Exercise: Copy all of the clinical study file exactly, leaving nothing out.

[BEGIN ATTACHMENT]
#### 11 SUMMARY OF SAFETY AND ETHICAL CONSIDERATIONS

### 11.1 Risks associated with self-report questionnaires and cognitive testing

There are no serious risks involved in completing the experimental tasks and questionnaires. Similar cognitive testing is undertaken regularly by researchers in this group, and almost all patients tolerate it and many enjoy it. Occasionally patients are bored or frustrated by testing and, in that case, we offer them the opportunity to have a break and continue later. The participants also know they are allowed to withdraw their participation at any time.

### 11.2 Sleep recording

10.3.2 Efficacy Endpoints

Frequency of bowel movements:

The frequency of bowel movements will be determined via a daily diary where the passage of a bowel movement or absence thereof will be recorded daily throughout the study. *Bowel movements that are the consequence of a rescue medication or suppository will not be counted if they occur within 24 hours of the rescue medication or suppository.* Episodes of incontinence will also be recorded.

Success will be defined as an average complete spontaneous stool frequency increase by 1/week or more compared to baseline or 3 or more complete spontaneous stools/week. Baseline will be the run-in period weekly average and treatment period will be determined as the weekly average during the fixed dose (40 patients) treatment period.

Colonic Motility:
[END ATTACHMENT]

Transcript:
#### 11 SUMMARY OF SAFETY AND ETHICAL CONSIDERATIONS

### 11.1 Risks associated with self-report questionnaires and cognitive testing

There are no serious risks involved in completing the experimental tasks and questionnaires. Similar cognitive testing is undertaken regularly by researchers in this group, and almost all patients tolerate it and many enjoy it. Occasionally patients are bored or frustrated by testing and, in that case, we offer them the opportunity to have a break and continue later. The participants also know they are allowed to withdraw their participation at any time.

### 11.2 Sleep recording

10.3.2 Efficacy Endpoints

Frequency of bowel movements:

The frequency of bowel movements will be determined via a daily diary where the passage of a bowel movement or absence thereof will be recorded daily throughout the study. *Bowel movements that are the consequence of a rescue medication or suppository will not be counted if they occur within 24 hours of the rescue medication or suppository.* Episodes of incontinence will also be recorded.

Success will be defined as an average complete spontaneous stool frequency increase by 1/week or more compared to baseline or 3 or more complete spontaneous stools/week. Baseline will be the run-in period weekly average and treatment period will be determined as the weekly average during the fixed dose (40 patients) treatment period.

Colonic Motility: